Concert Review: Jay-Z
EmptyVenue: Hollywood Palladium (Wednesday, Oct. 15)
Where to begin?
The Old Hollywood vibe outside the renovated Palladium, with the spotlights, red carpet and swarms of celeb-gawkers and people-watchers? The long-neglected venue's new sparkle and revelatory sound? DJ AM's aw-shucks return to performing?
No. This special night, on which a landmark Tinseltown concert hall was rechristened after a multimillion-dollar renovation, belonged to the headliner.
The large band kicked in, and rap's biggest act sauntered onstage. "Y'all wanna go all the way tonight," Jay-Z surmised about the crowd after his opening number. They did, and he obliged.
They were dancing early and often -- on the packed floor, in the VIP balcony, even in the VVIP balcony -- with folks throwing their hands in the air like they really do care. And there was plenty to care about as Jay-Z spent 95 minutes mining his catalog, which includes 10 No. 1 albums.
Acknowledging the Palladium's storied history early on, Jay-Z name-checked Frank Sinatra, the then-rising singer for the Tommy Dorsey Orchestra that christened the place in 1940. "I consider myself Ol' Brown Eyes," he said with a grin.
His raps were alternately speedy and slow, political and boastful, accusatory and celebratory. It was funky, sometimes poppy, a little old school, new school and middle school -- all the while branding the Roc. And the well-behaved crowd simply lapped it up.
Songs bled into one another, with few extended breaks between. One of several high points was the perpetual crescendo of the top 10 hit "Show Me What You Got," with the three-piece horn section and one of the two drummers working harder than they did all night.
After an affecting a cappella take on the Katrina requiem "Minority Report," which made heart-wrenching use of the Palladium's new giant HD screens, Jay-Z asked almost rhetorically, "How many people here votin' for Obama?" The pro-Obama theme was revisited several times.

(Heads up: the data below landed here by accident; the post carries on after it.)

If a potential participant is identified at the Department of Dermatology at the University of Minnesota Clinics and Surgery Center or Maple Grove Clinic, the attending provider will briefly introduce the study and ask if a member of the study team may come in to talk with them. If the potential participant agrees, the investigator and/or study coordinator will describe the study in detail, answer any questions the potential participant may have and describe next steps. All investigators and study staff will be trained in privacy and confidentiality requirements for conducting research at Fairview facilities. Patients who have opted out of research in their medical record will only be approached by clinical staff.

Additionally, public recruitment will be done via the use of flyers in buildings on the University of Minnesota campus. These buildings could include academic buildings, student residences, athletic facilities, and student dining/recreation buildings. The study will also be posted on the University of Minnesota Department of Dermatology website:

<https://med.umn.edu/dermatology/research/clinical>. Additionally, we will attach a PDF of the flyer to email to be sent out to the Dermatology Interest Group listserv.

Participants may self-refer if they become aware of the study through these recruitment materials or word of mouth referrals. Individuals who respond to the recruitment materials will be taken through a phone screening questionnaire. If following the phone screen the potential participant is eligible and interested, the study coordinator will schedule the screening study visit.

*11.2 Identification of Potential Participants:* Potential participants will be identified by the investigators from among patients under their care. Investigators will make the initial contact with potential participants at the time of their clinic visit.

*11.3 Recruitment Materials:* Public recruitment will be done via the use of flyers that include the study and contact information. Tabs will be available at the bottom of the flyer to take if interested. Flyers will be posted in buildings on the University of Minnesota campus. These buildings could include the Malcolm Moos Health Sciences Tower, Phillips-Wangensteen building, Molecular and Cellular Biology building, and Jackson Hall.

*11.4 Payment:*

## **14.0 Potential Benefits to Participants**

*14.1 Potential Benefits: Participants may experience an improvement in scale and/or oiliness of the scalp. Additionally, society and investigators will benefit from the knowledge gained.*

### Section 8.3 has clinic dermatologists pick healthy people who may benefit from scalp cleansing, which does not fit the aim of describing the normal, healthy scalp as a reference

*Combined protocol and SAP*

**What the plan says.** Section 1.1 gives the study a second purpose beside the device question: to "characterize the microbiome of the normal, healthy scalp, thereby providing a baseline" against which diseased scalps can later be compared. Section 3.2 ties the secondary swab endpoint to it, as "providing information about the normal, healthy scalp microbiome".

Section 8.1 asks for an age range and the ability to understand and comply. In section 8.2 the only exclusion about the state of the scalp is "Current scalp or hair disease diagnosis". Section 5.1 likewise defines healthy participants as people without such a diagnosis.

But lest the excited crowd feel preached to, the rapper quickly said, "Let's change it up." "Public Service Announcement" fed into the current "Swagga Like Us," during which the star of the show said, "L.A., I brought someone with me tonight." Out moseyed the ubiquitous T.I., owner of the country's No. 1 album, to rap his and Lil Wayne's parts of Jay-Z's latest hit and deliver a sampling of his own songs.
The players slowed it up for the money-changes-everything lament of "Song Cry." But the letup didn't last long as the obese bass of "99 Problems" kicked matters right back up, complete with some midsong "Back in Black."
In his first stage appearance since last month's deadly plane crash, DJ AM humbly worked the decks for the full set, likely satisfied to be ceding the spotlight. Jay-Z acknowledged him halfway through, adding: "A quick shout-out to Travis Barker. We gonna party hard for them tonight." AM was visibly scarred but visibly happy to be back at work.
For the encore, Jay-Z -- predictably sporting his Rocawear gear -- commandeered the DJ's laptop, teasing with opening snippets of songs that riled up the crowd then dropped them cold. He finally settled on "Big Pimpin'," then wrapped what he called "a historic night" with the hit "Hard Knock Life (Ghetto Anthem)."
And as the next chapter of the Palladium's history begins, local concertgoers will be thrilled to know that it's no longer the creaky old hall of the recent past. But because it got a restoration rather than a soul-stripping makeover, some might not immediately recognize where the money was spent.
Simply put, the dank is gone. The dance hall-turned-TV studio-turned-maximum-security concert space has tasteful splashes of color and more amenities. Best of all, the sound was fantastic; bass boomed without overwhelming, vocals crackled and nuance held.
The Palladium's hard-knock life is only a memory now.